And furthermore, good news for us males:
“Men who did not do volunteer work were 2 1/2 times more likely to die during the study as men who volunteered at least once a week.” So much for the pooh-poohers and all followers of the principle that, when you really get down to it, when Torah comes up short, turn to science. Well, we turned to science, and it looks like, if you want to live a long life – barring encounters with an 18-wheeler in the wrong lane or incredibly lousy genes – tutoring learning-disabled kids once a week or building houses for homeless people or wrapping and delivering Passover food packages for people who can’t afford a Passover meal, might just get you all those Senior Citizens Goodies that are waiting for you down the road. Discounts at the movies, passes on the buses, cheaper mid-week fares on the airlines.
Well, all right then! Let’s get down to it!
V. A Few Things I Am Not Saying
I am not saying, “Substitute rescuing Ethiopian Jews for dialysis.”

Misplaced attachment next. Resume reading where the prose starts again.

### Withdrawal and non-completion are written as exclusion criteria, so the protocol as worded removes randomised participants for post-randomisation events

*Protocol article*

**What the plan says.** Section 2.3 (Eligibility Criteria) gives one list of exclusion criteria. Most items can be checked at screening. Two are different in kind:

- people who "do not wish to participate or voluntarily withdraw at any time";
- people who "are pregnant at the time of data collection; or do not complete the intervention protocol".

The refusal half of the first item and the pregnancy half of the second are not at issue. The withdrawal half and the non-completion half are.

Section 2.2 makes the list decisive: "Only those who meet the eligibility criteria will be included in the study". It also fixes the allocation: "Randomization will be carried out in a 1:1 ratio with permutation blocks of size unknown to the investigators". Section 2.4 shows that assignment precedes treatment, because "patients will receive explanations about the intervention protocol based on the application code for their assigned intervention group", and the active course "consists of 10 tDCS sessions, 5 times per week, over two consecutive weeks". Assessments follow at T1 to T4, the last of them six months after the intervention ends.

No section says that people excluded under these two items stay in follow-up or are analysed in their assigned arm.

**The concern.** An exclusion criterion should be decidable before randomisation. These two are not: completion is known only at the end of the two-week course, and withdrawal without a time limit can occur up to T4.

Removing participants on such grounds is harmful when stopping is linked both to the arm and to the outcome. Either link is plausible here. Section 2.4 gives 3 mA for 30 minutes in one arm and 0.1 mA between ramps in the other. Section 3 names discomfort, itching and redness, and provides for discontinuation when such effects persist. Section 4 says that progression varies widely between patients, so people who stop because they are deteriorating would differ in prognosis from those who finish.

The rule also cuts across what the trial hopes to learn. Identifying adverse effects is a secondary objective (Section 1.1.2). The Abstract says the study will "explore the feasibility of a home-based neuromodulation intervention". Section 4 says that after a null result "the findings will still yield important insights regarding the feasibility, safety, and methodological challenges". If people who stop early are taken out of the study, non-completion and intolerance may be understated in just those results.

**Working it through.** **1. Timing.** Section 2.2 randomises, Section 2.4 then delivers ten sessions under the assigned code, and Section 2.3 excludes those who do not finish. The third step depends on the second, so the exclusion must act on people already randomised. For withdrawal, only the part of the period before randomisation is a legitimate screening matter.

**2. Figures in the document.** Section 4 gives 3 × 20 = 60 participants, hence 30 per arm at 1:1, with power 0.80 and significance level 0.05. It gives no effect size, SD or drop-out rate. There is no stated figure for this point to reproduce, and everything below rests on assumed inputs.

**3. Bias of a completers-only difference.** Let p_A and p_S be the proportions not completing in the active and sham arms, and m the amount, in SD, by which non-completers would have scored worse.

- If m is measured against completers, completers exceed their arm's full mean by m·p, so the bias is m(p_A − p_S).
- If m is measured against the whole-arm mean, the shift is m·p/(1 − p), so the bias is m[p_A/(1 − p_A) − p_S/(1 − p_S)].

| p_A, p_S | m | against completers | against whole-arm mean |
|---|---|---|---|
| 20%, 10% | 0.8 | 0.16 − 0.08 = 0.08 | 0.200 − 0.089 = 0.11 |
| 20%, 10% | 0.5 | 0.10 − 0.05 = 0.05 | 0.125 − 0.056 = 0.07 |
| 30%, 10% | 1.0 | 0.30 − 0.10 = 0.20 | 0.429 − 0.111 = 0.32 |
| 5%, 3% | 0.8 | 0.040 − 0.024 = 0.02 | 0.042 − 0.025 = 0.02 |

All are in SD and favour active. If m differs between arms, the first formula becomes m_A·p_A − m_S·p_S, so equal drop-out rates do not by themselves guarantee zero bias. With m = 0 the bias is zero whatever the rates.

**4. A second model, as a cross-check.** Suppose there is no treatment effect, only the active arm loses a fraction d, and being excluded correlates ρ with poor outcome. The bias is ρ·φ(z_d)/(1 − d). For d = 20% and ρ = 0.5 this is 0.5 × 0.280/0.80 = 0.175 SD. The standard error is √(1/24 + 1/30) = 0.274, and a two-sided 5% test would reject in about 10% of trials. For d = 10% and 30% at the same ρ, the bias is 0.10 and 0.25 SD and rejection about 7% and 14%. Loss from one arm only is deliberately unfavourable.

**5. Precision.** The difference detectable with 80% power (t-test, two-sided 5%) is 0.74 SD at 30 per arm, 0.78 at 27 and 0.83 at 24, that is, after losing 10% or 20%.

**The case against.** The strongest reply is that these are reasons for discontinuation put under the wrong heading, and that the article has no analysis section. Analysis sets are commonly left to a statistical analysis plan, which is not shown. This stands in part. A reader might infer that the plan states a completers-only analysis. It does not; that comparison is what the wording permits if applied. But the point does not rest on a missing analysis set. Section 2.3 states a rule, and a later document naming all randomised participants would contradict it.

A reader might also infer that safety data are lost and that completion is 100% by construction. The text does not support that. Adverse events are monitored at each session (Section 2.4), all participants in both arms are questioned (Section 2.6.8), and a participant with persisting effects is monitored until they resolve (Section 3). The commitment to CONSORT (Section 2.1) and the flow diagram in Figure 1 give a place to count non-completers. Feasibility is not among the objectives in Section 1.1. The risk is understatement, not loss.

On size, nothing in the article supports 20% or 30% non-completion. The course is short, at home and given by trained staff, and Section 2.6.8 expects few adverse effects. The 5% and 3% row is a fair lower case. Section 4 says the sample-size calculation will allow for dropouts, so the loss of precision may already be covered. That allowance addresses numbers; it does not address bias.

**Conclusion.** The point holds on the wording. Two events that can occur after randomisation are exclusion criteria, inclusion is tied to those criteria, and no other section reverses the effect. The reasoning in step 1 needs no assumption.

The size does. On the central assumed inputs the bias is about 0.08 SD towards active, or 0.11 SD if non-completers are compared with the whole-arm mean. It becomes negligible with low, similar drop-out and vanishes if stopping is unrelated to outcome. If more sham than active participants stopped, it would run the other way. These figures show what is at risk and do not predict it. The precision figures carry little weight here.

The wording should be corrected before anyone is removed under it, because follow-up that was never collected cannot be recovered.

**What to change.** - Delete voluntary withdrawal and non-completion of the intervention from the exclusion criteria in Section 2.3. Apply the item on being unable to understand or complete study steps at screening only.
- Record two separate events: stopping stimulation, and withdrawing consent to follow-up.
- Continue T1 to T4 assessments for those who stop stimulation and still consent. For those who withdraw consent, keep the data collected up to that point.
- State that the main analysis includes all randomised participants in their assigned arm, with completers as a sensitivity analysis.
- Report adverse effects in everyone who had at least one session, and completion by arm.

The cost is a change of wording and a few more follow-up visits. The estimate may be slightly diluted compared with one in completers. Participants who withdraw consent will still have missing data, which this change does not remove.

I am not recommending pro bono legal work in place of chemotherapy.
I am only pointing out that the All Holy Scientists substantiate what Mitzvah workers already knew, namely, that you can live longer if you make this kind of work part of your life. The front-line Mitzvah people didn’t need a more-than-a-decade study to prove it; they could see it…lots of lowered blood pressure, peace-of-mind yielding a different-paced, less depression and loneliness, less eating their kishkas out over little things, more perspective on what counts and, consequently, nicer EKG readings. They knew it all along, University of Michigan Survey Research Center or no University of Michigan Survey Research Center.